Rowback tops King for city mayor

Winning Gloversville mayoral candidate Bill Rowback is all smiles at his campaign headquarters Tuesday night at Harold’s Restaurant in Gloversville. (The Leader-Herald/Michael Anich)

GLOVERSVILLE — Republican Bill Rowback defeated incumbent Gloversville Mayor Dayton King Tuesday, spoiling his re-election to a third term and ending a sometimes-contentious race for city mayor.

The city firefighter, a 1984 graduate of Gloversville High School, said he is ready to tackle the challenges of city government for four years, starting in January.

“I feel great,” Rowback said. “I’m really excited that the residents of the city of Gloversville believe in me.”

The political newcomer referred to his “great team” — a campaign led by Karl Baia — for his victory.

“We tried to make everything positive,” Rowback said.

The 51-year-old Rowback ended up with 1,800 votes to King’s tally of 1,490, according to an unofficial tally from the Fulton County Board of Elections. There are 174 absentee ballots to be counted in Gloversville, but not enough to push King over the top if he received them all.

King, of Seventh Avenue, who had run as a Conservative, had some thoughts on the race Tuesday night from his campaign’s headquarters at the Eccentric Club in Gloversville.

“I’m certainly disappointed with the numbers,” he said. “I thought it was going to be a close race. For me, I feel good with accomplishments that we made and the time in office I met some awesome people. I’ll work the rest of the year certainly and I’ll support Mayor-Elect Rowback. For me personally, I’ll spend a lot more time with my family.”

The new mayor-elect, who paced as the results trickled in at campaign headquarters at Harold’s Restaurant, said he wants the city to move ahead. He gave a long embrace to his wife, Rosaland, after the victory and fielded a concession call from his opponent.

“Thank you, Dayton, it was a nice race,” Rowback said on his cell phone to King.

Someone yelled out: “No bashing of Dayton on Facebook.”

Rowback, who resides on First Avenue, was stern throughout the night as results came in, but lightened up after the final numbers were in. He was accompanied at Harold’s by his mother, Mary Rowback, and brother, Bobby Rowback, along with a host of well-wishers. He beat King handily in his own Third Ward by a 517-360 margin. But in King’s 5th Ward, Rowback only won narrowly: 405-384.

Earlier in the night, Rowback met with Republican state Sen. Jim Tedisco, R-Glenville, who he will now be working with on grants and legislation through the Gloversville Common Council.

Rowback had defeated King in a Sept. 12 primary, 524-472, to capture the GOP nomination for mayor. But King was on the Conservative Party line. Rowback’s name also appeared on the independent Moving Forward line.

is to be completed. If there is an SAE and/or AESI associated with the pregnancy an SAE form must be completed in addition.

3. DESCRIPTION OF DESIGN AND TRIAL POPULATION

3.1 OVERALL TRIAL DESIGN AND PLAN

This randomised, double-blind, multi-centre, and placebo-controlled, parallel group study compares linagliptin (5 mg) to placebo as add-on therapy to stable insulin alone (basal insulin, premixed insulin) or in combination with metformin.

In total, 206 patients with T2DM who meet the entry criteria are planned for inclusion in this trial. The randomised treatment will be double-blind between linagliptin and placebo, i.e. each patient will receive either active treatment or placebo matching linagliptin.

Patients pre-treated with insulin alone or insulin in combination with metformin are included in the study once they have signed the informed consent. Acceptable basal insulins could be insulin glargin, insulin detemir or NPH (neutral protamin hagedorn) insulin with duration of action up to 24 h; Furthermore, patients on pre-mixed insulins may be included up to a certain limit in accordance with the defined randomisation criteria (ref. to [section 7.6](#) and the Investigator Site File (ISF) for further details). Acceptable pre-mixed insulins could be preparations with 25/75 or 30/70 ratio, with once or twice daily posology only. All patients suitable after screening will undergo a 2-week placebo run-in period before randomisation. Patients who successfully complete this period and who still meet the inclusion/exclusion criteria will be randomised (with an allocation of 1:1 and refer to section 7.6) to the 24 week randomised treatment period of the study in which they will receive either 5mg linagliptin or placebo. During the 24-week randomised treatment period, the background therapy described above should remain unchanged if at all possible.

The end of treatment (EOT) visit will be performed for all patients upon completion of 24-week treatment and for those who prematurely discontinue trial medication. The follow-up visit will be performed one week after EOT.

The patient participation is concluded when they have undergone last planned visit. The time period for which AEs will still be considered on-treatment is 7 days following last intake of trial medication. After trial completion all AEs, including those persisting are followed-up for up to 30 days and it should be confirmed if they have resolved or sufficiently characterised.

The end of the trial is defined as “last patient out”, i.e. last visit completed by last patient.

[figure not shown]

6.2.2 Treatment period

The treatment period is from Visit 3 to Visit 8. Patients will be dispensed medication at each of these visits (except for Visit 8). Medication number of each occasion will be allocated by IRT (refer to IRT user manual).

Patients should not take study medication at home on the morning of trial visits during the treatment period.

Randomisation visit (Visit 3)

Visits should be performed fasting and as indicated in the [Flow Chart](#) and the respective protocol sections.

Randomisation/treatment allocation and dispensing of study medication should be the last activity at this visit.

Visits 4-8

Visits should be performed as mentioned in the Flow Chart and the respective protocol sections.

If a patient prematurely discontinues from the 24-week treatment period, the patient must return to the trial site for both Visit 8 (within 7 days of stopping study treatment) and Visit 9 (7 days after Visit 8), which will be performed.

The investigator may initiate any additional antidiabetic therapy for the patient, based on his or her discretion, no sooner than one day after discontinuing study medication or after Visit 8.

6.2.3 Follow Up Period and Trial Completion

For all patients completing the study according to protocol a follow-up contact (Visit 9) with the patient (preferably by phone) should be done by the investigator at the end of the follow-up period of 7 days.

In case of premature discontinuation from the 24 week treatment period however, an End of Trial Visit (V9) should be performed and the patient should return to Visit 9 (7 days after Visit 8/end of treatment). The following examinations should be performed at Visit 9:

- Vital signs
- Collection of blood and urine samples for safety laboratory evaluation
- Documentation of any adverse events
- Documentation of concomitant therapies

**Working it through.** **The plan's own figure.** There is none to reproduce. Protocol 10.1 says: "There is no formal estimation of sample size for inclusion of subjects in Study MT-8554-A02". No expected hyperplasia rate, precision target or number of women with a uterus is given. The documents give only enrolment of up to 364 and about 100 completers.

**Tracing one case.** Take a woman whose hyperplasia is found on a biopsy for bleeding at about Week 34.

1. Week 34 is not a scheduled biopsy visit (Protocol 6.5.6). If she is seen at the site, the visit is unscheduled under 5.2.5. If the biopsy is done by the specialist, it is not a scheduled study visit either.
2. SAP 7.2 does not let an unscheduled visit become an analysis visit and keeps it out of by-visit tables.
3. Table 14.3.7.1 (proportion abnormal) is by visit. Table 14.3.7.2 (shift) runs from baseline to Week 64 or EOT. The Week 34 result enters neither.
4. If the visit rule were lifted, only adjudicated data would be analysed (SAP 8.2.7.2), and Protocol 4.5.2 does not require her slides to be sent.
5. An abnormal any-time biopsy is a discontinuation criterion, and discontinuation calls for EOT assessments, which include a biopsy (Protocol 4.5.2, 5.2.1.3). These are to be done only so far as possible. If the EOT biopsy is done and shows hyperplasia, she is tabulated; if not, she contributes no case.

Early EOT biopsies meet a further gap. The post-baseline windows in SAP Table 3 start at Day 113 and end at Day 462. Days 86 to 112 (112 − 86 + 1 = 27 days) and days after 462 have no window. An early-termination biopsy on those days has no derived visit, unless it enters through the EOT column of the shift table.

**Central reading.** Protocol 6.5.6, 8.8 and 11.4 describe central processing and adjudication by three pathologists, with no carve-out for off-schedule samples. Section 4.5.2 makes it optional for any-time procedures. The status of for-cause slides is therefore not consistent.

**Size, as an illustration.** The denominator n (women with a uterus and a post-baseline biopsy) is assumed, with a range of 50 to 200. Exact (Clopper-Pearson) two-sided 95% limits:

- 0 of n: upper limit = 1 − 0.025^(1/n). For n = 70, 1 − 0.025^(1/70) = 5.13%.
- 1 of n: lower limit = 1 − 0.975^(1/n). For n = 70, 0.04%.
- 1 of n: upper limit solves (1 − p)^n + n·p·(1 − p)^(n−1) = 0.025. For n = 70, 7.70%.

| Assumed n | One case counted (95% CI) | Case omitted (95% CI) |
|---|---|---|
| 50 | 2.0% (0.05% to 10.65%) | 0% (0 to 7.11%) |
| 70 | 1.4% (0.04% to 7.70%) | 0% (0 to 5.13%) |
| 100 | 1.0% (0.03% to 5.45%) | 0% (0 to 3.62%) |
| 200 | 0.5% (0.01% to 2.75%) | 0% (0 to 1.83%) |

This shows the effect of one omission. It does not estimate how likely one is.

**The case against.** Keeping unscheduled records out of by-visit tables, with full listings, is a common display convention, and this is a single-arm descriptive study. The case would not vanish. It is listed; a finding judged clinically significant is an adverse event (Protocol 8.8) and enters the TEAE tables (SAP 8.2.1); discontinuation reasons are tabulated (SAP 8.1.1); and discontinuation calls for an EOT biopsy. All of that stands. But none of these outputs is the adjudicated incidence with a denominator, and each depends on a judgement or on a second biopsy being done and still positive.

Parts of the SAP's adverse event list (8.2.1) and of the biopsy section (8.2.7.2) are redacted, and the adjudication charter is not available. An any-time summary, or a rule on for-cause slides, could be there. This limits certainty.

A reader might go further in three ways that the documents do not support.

The mayor-elect Rowback grew up in the Meco area and attended Gloversville schools. He served in the U.S. Navy before joining the city’s fire department, where he has been for the past 28 years.

Rowback said this morning that his first priority is to work on relations between city employees and city government.

“I want a better relationship through all the departments,” she said. “I want it to be a team. If you have any concerns, talk to me.”

During the campaign, he said he wants to see a planned commercial strip access road the city has planned that would run from Steele Avenue to South Kingsboro Avenue.

Rowback’s plans include the potential reopening of Littauer Pool, making repairs to the rail trail and public parks and holding craft fairs in conjunction with the farmer’s market. He said he wants to create a trolley system in the city that could run through downtown and out to Parkhurst Field, which is planning a major renovation. He is also proposing an 11 p.m. curfew for those 16 years of age and younger.

King said Tuesday night that he will work the rest of the year “certainly,” and support Rowback.

“For me personally, I’ll spend a lot more time with my family,” the mayor said. “I do have a successful real-estate business with CMK and I think it’s really going to help me be single focused. For a long time, I had two careers and it’s going to help me really focus on my family, my faith, my Deacon at my church, I’ll have more time to spend there. I’m positive. I’m a positive guy, you never see me upset and I wish the absolute best for Mr. Rowback and his team. I did call him tonight and congratulated him and will reach out to him in the next couple of days. I’ll probably bring him into our department head meetings, let him know the kind of stuff we do. And I’m asking him to keep on a lot of our team if he can. For me, I think it’s a win either way. I like to win, obviously, I’m a competitive person, you want to win elections.”

King said he promised his family whether he wins or loses, they’re going away Friday.

“I’ve taken a one-week vacation in eight years and I think the plans are to spend some time with family and continue to serve where I can,” he said. “Sometimes you don’t get what you want because god wants something bigger and better. I’ll just thank the people who did vote for me, those who came out tonight, and people who have lived outside the city who have supported me for years. I have an awesome wife and kids I’ll get to spend more time with.”

By Patricia Older

Leave a Reply